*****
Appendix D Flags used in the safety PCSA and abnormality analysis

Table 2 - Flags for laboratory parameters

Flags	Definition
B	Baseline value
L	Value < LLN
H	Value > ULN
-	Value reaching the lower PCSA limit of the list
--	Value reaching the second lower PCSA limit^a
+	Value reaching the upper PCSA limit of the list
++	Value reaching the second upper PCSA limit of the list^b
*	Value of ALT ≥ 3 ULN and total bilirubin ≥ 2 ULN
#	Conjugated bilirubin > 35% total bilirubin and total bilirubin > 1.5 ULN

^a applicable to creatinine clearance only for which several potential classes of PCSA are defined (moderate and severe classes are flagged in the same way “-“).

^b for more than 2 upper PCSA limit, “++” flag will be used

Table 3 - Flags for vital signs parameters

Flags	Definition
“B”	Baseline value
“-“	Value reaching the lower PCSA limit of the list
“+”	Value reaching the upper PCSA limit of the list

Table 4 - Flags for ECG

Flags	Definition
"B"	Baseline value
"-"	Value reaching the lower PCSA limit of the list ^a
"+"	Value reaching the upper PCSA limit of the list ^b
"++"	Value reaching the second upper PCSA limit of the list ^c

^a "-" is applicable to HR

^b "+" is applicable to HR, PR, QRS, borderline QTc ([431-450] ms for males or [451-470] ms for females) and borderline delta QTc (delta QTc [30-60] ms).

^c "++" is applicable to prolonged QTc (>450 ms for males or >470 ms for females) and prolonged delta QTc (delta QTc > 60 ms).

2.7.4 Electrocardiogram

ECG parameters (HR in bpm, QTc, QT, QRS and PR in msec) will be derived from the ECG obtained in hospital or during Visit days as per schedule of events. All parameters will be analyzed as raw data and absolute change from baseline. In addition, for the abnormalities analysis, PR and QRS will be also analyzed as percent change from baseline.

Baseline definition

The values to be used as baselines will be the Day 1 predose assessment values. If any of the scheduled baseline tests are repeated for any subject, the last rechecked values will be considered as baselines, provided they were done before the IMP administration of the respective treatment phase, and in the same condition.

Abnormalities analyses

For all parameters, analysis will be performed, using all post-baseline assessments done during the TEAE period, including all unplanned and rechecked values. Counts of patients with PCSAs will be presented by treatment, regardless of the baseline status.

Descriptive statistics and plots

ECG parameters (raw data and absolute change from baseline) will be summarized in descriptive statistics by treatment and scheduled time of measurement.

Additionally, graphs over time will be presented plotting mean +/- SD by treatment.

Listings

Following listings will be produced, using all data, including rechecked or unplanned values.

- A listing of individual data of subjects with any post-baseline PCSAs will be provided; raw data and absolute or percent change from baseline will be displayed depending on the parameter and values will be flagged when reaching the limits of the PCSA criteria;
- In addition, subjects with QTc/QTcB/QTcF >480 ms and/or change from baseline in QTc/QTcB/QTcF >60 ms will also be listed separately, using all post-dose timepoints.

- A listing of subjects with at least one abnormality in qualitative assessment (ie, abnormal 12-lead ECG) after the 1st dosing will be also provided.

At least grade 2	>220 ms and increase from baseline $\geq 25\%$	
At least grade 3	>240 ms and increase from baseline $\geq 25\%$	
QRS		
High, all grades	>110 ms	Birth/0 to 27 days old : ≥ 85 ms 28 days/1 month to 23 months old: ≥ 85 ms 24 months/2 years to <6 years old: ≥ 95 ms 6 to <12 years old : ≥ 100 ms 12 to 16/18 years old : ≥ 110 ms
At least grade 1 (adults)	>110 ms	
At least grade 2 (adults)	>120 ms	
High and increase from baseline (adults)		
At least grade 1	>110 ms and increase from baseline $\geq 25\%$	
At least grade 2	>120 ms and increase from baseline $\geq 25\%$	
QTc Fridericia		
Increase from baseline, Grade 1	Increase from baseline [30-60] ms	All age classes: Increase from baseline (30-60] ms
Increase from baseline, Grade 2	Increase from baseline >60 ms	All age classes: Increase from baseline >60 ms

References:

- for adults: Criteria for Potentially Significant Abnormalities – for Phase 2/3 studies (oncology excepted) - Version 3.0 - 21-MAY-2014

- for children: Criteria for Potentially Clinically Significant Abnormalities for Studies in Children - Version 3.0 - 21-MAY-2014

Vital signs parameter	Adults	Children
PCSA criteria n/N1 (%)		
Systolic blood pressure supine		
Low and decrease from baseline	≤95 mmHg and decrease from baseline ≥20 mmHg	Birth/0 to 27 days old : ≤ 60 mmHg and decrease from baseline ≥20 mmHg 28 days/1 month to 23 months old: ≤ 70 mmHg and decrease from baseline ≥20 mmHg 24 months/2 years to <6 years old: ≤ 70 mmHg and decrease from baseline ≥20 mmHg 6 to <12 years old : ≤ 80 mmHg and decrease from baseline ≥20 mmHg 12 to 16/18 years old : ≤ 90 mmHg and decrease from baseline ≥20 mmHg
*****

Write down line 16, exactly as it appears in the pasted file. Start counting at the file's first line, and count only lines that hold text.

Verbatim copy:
Flags	Definition